“In the beginning, there was chaos”
It’s difficult to really put a finger on what Tiago Hespanha’s Campo is really trying to say. Set in a shooting range in Alcochete (the largest military base in Europe), the film can be best pitched as a mirage of images, a collage of fragments of everyday life within an unconventional setting. Campo covers plenty of topics, themes, and motifs, utilizing elements such as birth, death, war, music, and celebration as means for artistic and visual expression. Some of these subjects also include astronomy, military dictation and action, and the principles of greek mythology, which ultimately helps reflect the culture of the very military base the film is depicting, through it’s obscure tranquil nature.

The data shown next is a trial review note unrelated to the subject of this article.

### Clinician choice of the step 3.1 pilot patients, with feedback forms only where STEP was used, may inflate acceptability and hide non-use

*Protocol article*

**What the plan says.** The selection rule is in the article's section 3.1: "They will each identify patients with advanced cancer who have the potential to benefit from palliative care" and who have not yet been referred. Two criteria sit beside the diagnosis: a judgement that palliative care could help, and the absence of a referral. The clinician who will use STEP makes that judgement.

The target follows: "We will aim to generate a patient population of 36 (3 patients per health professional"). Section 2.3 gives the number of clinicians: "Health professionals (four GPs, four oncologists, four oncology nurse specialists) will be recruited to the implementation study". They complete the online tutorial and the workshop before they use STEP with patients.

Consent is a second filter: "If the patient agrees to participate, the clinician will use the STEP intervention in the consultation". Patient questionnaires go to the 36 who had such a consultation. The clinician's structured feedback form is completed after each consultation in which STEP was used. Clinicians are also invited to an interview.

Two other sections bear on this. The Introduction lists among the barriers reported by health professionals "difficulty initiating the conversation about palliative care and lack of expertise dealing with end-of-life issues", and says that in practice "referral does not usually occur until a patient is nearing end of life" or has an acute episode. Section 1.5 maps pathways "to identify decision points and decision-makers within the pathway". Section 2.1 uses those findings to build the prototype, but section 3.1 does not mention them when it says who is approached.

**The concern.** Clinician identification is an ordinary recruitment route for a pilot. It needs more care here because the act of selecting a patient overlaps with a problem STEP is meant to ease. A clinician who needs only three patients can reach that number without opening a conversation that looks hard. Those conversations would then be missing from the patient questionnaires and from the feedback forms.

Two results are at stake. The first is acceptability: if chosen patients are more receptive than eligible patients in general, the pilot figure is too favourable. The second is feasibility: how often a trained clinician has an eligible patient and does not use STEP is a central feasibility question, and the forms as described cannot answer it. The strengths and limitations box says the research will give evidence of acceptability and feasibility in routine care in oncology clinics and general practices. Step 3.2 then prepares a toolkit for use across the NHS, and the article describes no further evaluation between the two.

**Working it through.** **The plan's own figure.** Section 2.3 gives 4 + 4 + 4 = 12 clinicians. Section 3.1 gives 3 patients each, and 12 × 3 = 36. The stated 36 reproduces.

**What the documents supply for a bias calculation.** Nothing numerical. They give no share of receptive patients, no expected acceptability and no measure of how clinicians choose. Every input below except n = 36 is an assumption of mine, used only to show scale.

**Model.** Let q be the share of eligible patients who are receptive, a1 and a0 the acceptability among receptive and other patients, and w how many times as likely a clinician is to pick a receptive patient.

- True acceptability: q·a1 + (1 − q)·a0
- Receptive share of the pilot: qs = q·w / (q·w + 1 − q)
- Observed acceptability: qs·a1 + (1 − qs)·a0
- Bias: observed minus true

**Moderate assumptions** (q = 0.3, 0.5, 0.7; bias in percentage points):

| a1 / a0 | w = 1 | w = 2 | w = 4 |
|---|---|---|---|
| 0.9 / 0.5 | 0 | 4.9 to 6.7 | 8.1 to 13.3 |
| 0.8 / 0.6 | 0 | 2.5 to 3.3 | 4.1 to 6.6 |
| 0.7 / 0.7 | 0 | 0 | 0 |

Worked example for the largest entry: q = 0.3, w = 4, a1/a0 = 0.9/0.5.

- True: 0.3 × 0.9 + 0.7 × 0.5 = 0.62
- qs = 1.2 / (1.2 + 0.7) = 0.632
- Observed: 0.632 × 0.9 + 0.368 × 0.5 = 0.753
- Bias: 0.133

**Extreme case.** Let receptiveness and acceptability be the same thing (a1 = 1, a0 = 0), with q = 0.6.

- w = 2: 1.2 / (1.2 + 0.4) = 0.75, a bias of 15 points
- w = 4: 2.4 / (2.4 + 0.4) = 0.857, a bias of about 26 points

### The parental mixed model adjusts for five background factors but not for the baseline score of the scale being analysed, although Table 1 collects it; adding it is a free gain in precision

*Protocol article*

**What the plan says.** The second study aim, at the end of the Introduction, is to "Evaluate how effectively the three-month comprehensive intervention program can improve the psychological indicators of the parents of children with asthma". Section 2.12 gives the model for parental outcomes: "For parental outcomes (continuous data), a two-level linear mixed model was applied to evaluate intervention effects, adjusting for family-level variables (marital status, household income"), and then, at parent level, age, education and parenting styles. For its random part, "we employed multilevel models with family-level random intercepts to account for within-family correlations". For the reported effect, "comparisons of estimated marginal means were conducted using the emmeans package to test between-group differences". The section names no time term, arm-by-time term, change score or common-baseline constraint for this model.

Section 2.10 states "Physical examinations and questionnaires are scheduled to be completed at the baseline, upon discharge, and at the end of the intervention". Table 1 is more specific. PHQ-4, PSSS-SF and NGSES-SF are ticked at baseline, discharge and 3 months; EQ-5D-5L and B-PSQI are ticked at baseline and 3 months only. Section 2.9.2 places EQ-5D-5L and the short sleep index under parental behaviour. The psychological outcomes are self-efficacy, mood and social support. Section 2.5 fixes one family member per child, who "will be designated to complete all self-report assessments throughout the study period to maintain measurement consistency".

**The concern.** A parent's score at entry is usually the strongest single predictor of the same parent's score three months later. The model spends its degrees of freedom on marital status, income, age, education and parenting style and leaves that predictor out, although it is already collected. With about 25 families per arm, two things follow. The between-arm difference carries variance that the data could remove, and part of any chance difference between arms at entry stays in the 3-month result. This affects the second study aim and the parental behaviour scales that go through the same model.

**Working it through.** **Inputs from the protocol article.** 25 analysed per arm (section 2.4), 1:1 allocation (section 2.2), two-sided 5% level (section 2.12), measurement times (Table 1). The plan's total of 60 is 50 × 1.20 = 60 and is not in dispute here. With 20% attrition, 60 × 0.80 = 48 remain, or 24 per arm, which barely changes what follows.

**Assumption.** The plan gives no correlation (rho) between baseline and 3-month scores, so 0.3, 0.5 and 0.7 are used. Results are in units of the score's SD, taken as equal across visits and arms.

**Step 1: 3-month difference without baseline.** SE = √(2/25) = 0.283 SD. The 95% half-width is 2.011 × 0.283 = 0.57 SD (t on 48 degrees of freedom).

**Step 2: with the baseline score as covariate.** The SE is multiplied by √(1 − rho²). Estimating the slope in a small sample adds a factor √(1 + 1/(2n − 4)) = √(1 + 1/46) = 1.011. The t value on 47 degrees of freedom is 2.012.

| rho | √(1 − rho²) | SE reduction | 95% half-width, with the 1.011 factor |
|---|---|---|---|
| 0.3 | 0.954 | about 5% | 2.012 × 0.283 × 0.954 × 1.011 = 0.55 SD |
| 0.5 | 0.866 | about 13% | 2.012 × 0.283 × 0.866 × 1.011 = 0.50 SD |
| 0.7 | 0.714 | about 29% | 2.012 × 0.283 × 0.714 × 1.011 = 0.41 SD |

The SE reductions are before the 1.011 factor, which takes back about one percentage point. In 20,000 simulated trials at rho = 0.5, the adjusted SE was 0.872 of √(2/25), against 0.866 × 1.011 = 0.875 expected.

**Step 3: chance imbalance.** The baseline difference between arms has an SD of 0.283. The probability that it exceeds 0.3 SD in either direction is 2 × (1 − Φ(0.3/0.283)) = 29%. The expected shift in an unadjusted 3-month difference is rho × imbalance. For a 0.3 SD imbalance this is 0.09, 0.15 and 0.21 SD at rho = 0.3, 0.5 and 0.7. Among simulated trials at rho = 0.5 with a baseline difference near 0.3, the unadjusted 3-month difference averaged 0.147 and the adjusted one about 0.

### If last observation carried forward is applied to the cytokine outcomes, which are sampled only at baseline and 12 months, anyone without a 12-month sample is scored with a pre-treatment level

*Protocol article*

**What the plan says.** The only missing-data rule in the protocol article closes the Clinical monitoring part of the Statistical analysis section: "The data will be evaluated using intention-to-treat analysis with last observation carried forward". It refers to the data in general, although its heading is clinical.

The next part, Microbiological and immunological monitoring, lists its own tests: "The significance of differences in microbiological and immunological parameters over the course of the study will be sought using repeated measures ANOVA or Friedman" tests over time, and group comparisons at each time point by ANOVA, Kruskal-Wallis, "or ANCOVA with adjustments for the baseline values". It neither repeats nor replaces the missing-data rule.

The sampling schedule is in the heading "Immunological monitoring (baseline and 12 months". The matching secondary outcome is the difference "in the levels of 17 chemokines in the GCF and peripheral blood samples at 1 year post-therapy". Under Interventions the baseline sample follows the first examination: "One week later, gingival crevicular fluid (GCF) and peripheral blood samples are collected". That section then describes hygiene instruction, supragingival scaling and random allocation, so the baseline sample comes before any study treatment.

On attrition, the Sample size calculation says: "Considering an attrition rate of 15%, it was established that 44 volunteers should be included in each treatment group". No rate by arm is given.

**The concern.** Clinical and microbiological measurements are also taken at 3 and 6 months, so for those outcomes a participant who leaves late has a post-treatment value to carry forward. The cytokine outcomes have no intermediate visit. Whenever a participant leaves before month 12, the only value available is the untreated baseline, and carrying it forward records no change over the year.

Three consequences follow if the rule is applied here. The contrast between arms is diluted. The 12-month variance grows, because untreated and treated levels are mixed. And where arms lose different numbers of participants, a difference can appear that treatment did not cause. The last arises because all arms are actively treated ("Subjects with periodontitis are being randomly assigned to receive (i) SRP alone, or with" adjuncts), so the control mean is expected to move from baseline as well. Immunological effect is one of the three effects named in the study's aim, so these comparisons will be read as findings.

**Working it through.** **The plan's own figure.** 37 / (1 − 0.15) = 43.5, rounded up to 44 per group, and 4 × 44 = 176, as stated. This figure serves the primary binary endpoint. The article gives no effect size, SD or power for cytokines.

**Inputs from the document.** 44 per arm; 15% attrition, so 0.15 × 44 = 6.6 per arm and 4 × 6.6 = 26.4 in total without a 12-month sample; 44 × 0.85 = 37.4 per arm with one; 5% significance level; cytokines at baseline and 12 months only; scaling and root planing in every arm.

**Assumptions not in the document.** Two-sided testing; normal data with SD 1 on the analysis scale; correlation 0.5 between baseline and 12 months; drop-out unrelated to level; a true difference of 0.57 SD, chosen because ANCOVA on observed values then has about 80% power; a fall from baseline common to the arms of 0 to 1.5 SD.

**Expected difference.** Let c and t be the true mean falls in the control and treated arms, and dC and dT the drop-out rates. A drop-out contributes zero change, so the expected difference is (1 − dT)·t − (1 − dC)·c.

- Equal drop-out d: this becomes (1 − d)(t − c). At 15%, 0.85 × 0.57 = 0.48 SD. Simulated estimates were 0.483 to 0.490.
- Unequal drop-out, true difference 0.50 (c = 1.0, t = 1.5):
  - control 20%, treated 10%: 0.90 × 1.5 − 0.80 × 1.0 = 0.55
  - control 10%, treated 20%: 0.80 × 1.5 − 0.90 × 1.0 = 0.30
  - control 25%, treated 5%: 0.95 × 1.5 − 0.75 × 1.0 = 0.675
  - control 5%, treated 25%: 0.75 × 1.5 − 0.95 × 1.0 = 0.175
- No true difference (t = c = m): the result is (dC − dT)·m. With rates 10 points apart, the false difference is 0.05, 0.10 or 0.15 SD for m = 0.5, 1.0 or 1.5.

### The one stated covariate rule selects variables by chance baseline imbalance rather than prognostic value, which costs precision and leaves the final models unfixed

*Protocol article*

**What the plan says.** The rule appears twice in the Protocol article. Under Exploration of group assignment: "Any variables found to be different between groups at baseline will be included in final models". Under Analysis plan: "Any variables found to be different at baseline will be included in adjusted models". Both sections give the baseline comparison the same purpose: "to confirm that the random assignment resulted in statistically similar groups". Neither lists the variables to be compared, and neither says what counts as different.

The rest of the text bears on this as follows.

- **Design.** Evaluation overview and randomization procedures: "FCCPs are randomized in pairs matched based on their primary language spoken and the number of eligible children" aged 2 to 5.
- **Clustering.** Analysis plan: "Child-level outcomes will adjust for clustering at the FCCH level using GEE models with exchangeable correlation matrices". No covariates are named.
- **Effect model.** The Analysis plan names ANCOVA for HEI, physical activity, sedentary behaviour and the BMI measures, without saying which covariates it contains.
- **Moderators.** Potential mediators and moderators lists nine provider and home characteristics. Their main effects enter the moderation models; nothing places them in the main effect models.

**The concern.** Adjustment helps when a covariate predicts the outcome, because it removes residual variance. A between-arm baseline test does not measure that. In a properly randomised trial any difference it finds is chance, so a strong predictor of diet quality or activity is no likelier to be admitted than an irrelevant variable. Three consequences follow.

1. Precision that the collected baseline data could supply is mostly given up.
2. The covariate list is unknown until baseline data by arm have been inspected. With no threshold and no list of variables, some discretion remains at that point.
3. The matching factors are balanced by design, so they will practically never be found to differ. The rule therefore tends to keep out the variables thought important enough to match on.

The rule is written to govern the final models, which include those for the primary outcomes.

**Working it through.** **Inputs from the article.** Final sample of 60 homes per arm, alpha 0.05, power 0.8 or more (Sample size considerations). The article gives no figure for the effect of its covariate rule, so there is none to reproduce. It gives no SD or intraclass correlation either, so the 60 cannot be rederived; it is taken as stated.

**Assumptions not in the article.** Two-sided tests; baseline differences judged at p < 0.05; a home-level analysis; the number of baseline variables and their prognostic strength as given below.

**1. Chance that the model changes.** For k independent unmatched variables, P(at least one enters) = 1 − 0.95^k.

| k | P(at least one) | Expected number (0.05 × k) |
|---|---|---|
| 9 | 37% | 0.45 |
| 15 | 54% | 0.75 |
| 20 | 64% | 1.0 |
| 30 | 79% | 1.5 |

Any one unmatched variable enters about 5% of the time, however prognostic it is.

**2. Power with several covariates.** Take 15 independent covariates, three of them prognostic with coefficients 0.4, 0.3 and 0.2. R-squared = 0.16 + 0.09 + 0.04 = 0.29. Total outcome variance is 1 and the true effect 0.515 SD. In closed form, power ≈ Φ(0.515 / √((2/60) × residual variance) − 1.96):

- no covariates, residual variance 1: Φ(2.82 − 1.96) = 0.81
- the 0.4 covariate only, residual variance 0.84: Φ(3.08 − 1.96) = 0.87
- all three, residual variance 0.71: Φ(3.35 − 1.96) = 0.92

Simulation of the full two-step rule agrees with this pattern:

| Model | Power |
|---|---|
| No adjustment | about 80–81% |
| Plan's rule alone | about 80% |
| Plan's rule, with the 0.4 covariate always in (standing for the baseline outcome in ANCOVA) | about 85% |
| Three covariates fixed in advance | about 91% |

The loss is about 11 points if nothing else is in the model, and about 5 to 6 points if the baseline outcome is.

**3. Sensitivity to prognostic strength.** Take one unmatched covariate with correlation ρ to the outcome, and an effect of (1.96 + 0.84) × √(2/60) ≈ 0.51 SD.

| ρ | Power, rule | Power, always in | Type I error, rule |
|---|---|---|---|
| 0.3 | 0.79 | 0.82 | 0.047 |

Deliberately glacial and contemplative, Campo is one hell of an out of body experience, that’s less of a documentary in the traditional sense of the word, and more of a sensorial ride of body and soul. Albeit the film’s confused focus, relying on too many ulterior subjects in one film, there’s plenty of mesmerizing images and sounds presented here, that will leave audiences stunned with overwhelming beauty.
Campo is set to be screened at this year’s Hot Docs Canadian International Film Festival, as part of the Animal Magnetism program, on the following dates:
Thursday, April 25th – 5:45 PM – TIFF Bell Lightbox 3
Friday, April 26th – 12:15 PM – Scotiabank Theatre 3